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elwebmaster wrote: You live in some kind of parallel economy. Let me tell you how I see it:
- CAD parity was fueled by US depression & oil prices:
Sure, and has there been an end to that? No. Oil prices are still within, on a yearly basis, their all-time highs. Not heading substantially down anytime soon, as production costs have risen dramatically. And the US economy continues to weaken and will as a secular trend after reaching an apex in 1999-2000.
* US economy is growing faster than CA economy, multiple analysts and policy makers have confirmed this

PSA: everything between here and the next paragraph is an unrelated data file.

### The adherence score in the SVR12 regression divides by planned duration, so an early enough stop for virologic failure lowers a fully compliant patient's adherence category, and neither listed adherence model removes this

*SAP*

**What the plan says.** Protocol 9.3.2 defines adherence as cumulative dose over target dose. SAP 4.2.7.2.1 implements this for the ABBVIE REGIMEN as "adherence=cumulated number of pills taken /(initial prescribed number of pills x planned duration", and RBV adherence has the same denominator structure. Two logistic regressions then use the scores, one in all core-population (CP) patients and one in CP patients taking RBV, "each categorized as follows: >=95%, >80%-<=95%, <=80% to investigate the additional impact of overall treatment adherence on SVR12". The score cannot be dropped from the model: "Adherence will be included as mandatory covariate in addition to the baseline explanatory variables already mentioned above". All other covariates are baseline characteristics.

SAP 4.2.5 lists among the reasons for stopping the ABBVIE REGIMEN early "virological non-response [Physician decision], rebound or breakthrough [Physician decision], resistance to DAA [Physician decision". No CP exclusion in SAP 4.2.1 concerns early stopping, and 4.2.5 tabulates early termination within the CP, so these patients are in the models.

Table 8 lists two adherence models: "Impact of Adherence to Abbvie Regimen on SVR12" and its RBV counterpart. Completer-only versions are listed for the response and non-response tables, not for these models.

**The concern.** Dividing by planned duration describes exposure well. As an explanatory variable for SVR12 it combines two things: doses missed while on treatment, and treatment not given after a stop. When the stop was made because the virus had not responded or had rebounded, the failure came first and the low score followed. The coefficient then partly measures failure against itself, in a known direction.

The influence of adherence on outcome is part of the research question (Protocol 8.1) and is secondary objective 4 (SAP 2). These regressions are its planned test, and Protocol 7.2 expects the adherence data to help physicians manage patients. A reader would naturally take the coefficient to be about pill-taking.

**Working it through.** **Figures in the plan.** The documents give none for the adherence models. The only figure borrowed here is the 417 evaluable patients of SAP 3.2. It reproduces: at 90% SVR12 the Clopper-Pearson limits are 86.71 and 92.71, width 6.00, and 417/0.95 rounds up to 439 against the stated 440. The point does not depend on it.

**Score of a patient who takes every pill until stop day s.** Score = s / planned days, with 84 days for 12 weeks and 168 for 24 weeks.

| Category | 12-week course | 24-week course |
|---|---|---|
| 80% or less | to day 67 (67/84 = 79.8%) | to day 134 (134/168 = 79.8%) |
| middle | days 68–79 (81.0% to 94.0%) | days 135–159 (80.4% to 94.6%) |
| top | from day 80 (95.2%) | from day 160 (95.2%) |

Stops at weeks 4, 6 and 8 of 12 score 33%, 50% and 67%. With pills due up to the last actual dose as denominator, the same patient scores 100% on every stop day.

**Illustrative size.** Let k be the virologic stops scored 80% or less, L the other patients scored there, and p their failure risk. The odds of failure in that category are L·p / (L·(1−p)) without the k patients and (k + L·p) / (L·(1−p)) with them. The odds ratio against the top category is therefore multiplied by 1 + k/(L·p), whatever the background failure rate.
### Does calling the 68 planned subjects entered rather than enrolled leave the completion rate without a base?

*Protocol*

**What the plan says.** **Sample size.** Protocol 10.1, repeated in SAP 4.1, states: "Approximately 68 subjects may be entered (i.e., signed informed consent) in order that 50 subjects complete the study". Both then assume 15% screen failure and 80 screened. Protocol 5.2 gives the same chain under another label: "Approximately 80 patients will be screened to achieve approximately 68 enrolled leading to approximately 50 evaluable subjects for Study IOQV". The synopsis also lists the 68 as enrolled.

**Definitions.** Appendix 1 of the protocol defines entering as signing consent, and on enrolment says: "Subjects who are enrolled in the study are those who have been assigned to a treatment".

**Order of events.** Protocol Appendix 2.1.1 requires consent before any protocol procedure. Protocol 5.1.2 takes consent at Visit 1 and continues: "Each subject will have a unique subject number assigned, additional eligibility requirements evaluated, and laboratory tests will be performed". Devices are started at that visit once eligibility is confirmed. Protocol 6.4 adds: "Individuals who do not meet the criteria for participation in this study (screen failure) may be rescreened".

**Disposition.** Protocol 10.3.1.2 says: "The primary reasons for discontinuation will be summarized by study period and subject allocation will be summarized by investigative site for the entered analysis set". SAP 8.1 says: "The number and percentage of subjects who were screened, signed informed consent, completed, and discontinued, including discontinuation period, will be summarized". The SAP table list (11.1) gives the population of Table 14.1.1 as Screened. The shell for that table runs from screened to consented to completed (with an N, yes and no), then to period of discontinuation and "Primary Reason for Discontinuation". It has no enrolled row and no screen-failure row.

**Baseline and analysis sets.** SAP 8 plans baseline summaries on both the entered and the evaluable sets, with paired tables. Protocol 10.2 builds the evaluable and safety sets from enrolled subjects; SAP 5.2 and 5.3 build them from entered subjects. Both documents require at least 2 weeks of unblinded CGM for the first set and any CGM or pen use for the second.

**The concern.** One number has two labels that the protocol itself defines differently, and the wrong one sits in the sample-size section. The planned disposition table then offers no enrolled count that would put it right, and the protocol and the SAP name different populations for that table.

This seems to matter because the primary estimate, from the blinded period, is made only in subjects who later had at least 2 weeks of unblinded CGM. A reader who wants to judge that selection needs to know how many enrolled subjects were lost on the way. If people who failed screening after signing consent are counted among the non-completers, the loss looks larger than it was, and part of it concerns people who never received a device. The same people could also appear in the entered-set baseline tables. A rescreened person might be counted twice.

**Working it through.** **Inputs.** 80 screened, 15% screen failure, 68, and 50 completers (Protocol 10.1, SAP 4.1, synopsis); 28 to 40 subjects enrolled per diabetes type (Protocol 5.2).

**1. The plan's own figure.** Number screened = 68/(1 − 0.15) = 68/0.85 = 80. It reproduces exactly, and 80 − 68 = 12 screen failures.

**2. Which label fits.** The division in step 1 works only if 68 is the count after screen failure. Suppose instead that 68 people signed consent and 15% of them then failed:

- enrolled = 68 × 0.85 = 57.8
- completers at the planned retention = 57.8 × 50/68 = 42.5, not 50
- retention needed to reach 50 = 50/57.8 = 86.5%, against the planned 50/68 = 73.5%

I disagree. The US economy does not appear to be growing in any meaningful way, and the number of people employed is not meaningfully improving. Even a slight removal of QE, sometimes called 'tapering', is having a calamitous effect on the quite weak US economy. And the Fed still has to unwind its balance sheet even if they actually "taper" to $0.
* Demand for oil is down on slowing growth in developing markets. I see more and more Teslas every day. Solar is getting big in USA. I don't see the demand for oil going up if technical progress continues.
Actually the developing markets' oil demand is just fine. Demand is down in the US, and will continue to fall because of the increasing state of depression they are facing there. The US is gradually losing its ability to import large amounts of cheap oil by issuing USD$ debt, and will have to reduce its consumption to levels consistent with its own domestic production and ability to export goods and services. Additionally, the US has a significant amount of debt to repay. This does not lend itself to a strong dollar.